4x4 Ephemeral Architectures

Striking a whimsical balance between juggling and ballet

★★★
theatre review | Read in About 2 minutes
Published 08 Aug 2015

The arts of ballet and juggling have several qualities in common: both require enormous dedication, concentration and physical prowess from their performers, and are capable of impressing far beyond their natural audiences. As a result, the combination presented by 4x4 Ephemeral Architectures – directed by illustrious juggler Sean Gandini and choreographed by the Royal Ballet's Ludovic Ondiviela – yields a juxtaposition that is both natural and mutually complementary. That said, the show acknowledges there is no profound link between the two skill sets, a refreshingly honest approach which allows them to be merged simply for the novel joy of doing so.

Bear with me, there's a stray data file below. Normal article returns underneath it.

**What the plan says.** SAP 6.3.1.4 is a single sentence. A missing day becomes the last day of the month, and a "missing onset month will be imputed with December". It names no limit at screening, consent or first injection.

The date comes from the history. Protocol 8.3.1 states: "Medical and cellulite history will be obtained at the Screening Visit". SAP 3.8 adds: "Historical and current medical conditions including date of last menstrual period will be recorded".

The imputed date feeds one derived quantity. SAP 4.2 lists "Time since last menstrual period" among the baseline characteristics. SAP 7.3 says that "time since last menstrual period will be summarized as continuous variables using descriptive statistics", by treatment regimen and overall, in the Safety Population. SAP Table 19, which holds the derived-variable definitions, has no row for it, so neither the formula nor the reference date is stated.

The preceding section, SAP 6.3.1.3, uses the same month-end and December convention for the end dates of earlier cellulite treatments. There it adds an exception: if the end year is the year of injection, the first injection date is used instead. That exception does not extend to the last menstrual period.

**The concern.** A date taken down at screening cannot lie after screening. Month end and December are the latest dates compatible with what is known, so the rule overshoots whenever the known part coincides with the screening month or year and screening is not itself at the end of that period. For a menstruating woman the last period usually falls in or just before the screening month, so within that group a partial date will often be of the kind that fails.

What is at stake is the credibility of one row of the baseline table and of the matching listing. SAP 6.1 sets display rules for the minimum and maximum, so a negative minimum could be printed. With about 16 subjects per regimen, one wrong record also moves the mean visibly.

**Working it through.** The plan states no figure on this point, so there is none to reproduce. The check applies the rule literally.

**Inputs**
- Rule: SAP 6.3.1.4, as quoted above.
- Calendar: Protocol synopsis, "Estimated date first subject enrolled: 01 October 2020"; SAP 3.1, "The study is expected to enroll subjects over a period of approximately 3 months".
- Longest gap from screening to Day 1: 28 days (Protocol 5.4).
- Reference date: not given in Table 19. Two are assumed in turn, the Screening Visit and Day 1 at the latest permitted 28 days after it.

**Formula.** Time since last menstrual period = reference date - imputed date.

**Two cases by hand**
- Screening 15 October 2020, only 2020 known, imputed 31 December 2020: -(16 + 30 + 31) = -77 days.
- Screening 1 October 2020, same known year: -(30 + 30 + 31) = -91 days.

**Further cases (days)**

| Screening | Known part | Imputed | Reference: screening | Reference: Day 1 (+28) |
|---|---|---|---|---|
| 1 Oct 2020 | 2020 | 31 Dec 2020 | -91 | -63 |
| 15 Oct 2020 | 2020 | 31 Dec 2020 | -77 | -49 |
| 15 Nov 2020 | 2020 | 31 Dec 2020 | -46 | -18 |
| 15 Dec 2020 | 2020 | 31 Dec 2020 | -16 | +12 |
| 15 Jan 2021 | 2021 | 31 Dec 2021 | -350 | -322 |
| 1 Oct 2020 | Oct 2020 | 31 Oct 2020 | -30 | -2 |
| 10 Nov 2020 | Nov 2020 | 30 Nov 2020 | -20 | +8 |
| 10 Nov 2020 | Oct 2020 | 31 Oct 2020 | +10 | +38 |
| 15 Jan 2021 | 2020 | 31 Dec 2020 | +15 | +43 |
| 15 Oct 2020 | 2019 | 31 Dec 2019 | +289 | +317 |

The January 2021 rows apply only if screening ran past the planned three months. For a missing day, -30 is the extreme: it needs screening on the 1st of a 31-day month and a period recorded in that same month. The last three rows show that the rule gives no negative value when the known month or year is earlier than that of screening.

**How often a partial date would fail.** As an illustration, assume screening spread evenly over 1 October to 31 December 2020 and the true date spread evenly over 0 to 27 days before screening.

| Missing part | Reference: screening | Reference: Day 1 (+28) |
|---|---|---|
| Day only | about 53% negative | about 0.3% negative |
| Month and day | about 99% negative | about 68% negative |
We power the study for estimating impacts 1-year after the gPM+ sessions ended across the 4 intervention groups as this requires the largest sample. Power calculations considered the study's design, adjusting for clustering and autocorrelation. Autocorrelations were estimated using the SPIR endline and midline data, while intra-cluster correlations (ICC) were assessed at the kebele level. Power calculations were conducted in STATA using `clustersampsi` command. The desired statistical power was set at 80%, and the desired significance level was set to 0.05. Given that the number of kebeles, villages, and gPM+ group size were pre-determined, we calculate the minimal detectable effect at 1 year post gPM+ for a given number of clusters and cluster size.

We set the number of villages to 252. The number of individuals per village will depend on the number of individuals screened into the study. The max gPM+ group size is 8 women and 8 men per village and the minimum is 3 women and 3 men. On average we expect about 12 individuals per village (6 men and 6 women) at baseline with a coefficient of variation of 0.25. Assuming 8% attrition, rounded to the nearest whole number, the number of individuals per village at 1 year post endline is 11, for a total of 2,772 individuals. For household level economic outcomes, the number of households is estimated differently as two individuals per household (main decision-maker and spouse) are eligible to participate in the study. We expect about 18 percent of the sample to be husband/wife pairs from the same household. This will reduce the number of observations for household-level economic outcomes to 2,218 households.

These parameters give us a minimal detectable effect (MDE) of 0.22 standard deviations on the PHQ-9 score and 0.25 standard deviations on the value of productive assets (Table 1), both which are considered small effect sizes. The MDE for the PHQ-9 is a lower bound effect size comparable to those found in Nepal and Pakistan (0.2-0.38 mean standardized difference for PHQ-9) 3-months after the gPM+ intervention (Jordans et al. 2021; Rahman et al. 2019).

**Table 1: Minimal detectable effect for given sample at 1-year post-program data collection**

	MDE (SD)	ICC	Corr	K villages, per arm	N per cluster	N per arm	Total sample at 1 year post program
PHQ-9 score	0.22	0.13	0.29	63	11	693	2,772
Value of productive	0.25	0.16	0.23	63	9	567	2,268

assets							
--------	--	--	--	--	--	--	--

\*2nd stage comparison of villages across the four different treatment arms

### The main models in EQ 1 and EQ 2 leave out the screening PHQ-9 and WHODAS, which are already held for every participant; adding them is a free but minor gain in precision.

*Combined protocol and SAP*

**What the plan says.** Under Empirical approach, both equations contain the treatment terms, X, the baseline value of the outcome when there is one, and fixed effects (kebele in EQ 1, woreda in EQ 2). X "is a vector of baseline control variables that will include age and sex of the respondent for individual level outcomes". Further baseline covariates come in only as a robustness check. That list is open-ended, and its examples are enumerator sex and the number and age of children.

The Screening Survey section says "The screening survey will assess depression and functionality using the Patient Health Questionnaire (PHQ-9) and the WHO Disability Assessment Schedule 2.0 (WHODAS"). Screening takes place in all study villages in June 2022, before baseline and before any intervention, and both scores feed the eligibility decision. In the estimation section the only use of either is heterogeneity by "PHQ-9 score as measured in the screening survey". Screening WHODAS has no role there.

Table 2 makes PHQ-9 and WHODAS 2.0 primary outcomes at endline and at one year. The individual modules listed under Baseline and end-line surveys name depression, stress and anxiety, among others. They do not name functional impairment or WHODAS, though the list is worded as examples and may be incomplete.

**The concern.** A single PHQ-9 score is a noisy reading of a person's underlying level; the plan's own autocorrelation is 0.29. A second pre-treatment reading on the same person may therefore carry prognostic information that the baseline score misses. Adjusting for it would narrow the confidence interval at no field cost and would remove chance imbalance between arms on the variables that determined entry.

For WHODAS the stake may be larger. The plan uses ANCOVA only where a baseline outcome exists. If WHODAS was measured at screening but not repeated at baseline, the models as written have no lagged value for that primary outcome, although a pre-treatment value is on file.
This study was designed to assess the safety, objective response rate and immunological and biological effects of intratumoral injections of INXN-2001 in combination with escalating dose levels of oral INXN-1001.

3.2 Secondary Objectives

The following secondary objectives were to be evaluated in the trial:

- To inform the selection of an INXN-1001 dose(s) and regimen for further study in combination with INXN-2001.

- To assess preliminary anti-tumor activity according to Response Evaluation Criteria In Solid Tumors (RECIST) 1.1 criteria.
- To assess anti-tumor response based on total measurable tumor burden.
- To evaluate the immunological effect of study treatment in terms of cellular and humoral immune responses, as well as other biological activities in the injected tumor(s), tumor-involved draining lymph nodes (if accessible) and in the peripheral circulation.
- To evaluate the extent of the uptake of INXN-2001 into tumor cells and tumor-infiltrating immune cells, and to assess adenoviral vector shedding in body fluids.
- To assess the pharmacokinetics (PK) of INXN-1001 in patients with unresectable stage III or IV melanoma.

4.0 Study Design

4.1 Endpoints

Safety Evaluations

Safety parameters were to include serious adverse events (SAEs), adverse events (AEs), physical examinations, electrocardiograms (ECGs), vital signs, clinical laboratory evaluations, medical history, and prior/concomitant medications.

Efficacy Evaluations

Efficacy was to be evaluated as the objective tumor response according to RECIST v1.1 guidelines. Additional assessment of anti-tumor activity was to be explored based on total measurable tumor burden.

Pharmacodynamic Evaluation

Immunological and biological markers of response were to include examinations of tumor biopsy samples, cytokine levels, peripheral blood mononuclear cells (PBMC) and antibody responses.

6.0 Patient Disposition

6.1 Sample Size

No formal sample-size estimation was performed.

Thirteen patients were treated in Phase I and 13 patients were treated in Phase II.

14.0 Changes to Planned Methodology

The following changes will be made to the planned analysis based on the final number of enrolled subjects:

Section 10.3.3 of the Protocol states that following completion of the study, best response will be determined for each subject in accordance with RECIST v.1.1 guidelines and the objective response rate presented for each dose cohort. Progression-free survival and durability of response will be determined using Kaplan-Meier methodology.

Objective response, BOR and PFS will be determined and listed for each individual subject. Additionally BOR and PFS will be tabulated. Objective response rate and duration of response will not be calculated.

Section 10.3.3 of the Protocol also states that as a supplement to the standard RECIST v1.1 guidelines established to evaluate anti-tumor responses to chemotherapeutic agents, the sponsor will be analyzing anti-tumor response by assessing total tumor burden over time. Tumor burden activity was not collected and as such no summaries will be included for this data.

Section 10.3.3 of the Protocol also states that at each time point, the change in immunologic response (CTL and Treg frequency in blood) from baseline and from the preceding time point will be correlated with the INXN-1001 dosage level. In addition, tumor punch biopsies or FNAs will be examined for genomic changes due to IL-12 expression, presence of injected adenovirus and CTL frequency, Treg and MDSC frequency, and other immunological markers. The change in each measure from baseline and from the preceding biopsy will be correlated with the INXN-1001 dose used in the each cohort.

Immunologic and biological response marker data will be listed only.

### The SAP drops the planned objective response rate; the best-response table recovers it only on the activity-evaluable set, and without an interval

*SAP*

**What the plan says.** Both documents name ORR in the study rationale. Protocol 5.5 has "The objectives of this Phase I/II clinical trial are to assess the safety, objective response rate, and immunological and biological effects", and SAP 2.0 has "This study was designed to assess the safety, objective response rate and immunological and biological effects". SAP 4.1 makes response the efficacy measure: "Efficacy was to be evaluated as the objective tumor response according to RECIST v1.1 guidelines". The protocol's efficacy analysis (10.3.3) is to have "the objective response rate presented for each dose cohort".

Four jugglers and four ballet dancers syncopate their respective specialities in a seamless blend of graceful movement, artfully framed by minimalist use of ethereal light and smoke. What elevates 4x4 from merely an expert demonstration, however, is a welcome dose of whimsy, which counteracts how seriously the performers undoubtedly take their craft. When one of the dancers is raised and carried across the stage, she lets out an unexpected and childlike "Wheee!", providing one of the show's most welcome laughs.

Unfortunately, 4x4's verbal component, though not overbearing, isn't always as successful: while the performers' spoken interjections and sound effects provide a rhythm to their flourishes, they can occasionally prove distracting, gilding a lily that might be better left to the gorgeous original composition that serves as the show's soundtrack. Nevertheless, audiences will find much to appreciate in this celebration of the human form and its manifold capabilities.